Even with native formats (docx etc.) formatting and its tags can get highly complex.

I also looked many times at my sdlxliff files as a silly user. My conclusion was that, at least with xliff files, CT converts <target> and </target> tags respectively to <x0> and </x0>. I guess I was wrong... ?
No, for sure this is not the case.
Look at this example:

image


The already translated target is:
<g id="373"><mrk mtype="seg" mid="75"><g id="374">R</g><g id="375">esultate</g></mrk></g>
There are two alternatives:
  • Simply mask these tags (this is a kind of what CT actually does, I suppose)
  • Look somewhere else in the sdlxliff file for a definition:

image

  • You see that this is a highly complex task (but it would be nice to have it accomplished, one day, at least for simple formatting)



 

@tre


Tags handling in that file format borders on quantum mechanics (the tag definition and its appearance in the real segment are remote but "entangled") :)  Don't get me misunderstood, quantum mechanics is fascinating stuff but exact reverse engineering of file formats created in other translation tools is a very complex task (and not that fascinating). I have been making some shortcuts to be able to handle such tags, more or less the same way CafeTran handles them in its own native projects.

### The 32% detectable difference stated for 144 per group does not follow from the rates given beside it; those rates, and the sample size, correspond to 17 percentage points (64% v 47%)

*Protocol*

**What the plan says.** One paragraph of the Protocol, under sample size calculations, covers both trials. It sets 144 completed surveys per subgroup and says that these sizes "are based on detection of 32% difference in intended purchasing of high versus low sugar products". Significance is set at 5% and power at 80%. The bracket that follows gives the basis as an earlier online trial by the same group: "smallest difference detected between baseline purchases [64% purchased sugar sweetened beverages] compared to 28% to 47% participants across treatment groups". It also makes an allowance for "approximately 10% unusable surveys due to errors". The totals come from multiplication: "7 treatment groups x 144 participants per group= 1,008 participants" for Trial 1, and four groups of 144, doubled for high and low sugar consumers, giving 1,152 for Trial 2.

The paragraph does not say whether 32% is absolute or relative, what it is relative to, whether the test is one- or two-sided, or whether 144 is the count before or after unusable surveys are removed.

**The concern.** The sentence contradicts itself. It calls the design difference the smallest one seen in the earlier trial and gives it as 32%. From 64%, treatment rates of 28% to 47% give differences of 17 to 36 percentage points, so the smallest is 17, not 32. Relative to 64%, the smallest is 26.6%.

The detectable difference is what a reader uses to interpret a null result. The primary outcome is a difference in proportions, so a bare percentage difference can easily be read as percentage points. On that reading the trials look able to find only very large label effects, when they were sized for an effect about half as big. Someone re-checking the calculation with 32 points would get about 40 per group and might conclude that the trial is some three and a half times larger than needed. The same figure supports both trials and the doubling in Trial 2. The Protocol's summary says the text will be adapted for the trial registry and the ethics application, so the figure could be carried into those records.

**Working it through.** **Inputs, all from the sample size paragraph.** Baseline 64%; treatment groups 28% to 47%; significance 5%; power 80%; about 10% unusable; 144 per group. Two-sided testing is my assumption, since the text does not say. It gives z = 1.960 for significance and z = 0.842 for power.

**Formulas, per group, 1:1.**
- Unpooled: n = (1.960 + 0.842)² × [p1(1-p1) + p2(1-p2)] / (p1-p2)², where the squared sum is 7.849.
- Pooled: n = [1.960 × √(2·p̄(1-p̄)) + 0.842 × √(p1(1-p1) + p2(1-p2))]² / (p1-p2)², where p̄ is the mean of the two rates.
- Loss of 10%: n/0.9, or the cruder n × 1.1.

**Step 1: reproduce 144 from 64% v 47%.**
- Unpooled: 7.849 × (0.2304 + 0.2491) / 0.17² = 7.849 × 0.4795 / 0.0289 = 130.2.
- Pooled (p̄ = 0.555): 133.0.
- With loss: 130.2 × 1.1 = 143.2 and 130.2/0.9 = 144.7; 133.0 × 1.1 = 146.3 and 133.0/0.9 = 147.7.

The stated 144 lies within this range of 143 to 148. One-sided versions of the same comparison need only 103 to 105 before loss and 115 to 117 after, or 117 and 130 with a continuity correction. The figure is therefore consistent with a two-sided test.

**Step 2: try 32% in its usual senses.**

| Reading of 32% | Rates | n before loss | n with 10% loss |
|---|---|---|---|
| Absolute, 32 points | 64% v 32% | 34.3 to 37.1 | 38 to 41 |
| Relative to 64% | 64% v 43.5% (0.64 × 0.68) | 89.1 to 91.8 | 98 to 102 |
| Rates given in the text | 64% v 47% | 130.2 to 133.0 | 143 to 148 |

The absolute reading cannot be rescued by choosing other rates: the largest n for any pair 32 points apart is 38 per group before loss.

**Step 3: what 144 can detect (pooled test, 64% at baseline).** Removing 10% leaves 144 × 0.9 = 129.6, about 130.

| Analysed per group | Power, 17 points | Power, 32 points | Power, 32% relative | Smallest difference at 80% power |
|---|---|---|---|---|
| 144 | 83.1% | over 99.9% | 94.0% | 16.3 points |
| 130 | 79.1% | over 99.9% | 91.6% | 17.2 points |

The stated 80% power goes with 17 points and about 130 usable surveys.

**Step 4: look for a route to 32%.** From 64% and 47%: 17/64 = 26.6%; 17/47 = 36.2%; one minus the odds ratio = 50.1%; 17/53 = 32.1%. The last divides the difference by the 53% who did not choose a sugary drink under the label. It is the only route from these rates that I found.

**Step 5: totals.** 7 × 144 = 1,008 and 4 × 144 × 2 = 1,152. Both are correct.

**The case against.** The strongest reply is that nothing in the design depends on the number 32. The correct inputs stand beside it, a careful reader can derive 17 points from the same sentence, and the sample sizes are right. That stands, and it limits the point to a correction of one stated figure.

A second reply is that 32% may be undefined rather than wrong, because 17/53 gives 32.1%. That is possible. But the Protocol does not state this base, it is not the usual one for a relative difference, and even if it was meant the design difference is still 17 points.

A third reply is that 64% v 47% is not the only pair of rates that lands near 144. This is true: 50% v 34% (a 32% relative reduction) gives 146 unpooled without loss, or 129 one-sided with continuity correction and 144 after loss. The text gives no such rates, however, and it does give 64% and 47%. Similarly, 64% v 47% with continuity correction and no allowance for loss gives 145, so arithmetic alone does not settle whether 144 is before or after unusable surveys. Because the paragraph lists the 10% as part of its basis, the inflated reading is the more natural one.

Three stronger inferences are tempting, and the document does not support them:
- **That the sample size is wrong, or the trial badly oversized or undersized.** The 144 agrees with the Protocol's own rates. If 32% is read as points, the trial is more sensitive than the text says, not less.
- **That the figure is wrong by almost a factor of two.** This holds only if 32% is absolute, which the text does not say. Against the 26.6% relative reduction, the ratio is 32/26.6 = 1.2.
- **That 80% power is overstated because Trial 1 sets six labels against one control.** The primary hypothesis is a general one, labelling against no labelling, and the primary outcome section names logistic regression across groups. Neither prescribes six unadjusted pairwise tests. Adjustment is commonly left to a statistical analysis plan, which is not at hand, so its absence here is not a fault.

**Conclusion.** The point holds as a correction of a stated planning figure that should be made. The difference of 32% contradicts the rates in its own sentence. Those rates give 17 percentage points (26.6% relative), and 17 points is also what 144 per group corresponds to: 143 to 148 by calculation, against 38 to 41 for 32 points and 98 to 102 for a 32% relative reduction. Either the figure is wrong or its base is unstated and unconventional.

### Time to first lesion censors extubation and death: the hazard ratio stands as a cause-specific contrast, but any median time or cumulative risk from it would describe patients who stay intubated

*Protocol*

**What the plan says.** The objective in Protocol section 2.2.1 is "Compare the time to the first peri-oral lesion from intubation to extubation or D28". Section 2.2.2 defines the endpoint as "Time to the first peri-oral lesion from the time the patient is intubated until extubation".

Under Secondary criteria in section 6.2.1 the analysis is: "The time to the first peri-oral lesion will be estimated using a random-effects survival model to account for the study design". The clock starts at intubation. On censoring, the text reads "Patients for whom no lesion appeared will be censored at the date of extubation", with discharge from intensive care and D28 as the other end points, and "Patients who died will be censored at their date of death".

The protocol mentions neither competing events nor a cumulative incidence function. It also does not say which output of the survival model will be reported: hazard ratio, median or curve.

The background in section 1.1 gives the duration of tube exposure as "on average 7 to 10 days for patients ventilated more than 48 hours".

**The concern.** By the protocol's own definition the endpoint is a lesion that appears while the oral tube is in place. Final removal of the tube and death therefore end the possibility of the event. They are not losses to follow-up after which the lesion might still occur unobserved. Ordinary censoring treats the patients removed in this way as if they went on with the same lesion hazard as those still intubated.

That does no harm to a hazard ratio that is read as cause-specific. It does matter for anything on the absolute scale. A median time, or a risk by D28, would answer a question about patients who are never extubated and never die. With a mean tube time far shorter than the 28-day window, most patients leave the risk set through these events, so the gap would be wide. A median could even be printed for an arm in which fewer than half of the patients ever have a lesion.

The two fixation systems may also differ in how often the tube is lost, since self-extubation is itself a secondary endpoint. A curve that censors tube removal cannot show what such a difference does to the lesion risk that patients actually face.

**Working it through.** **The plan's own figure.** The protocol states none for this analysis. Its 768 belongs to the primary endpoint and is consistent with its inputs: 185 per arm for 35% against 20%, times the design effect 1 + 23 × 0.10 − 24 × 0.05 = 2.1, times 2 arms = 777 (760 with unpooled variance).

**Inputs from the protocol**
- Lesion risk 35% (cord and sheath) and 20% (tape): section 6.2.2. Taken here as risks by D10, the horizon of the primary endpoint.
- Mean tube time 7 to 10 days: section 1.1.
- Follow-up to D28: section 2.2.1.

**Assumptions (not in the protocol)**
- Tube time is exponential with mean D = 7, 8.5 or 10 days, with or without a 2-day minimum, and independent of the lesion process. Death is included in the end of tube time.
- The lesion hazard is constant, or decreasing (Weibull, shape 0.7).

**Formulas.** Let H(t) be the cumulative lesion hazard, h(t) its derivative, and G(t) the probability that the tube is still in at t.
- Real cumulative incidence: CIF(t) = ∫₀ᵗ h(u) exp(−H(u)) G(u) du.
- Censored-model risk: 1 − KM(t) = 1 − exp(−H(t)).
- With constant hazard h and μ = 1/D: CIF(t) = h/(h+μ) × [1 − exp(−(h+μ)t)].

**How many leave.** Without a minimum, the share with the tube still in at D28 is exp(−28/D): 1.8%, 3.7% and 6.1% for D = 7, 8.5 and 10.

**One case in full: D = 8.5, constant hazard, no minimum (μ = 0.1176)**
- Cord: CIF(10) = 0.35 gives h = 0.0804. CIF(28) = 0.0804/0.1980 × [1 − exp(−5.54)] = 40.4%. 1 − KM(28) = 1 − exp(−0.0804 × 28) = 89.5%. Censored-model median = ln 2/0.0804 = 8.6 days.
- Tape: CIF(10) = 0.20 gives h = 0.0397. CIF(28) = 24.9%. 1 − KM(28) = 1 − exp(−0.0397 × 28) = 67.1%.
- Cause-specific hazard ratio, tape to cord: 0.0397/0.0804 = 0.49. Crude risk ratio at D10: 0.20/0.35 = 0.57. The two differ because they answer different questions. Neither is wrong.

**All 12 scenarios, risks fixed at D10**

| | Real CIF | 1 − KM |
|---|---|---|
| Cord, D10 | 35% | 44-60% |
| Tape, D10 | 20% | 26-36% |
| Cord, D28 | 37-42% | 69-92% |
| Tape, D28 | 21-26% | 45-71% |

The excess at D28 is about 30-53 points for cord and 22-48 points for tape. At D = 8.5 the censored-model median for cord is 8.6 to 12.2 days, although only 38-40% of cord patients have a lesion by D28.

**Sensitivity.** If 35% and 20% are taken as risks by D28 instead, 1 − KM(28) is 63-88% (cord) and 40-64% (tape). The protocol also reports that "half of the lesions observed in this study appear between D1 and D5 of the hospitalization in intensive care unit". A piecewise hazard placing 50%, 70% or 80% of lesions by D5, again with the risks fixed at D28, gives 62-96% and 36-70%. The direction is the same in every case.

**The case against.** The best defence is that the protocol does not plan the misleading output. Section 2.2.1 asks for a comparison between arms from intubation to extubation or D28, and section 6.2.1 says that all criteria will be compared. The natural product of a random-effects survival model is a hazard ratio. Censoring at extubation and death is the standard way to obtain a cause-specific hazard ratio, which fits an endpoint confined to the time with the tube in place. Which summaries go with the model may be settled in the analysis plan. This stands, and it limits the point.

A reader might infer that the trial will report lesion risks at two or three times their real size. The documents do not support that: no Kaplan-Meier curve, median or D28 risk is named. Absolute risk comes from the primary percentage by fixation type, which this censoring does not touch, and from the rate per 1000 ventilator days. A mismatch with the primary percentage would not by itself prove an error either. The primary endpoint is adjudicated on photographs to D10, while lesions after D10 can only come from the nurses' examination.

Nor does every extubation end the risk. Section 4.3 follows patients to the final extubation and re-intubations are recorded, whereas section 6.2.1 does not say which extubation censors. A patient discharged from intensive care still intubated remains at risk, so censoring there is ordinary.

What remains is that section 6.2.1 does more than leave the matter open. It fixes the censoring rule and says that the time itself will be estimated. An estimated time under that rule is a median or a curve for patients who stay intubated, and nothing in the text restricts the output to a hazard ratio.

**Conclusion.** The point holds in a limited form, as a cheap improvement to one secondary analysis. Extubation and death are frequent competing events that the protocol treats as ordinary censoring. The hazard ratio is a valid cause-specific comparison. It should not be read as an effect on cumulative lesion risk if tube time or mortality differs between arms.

@alain


I will look into the possibility of hiding only the first initial and the last ending tag soon. 

> and not that fascinating

Indeed, I was a bit surprised how complicated nowadays Studio handles rather simple formatting (I had a simpler approach in memory, maybe Studio 2009).

And when I see the simple formatting interpretation in that other tool(TM), I am rather unsure about its error-proneness.

> I will look into the possibility of hiding only the first initial and the last ending tag soon.

Great (as here).

 

Indeed, I was a bit surprised how complicated nowadays Studio handles rather simple formatting (I had a simpler approach in memory, maybe Studio 2009).


That's a "conspiracy theory" but I have a hunch they are making it complex on purpose. Of course, that would be perfectly understandable. Life! :)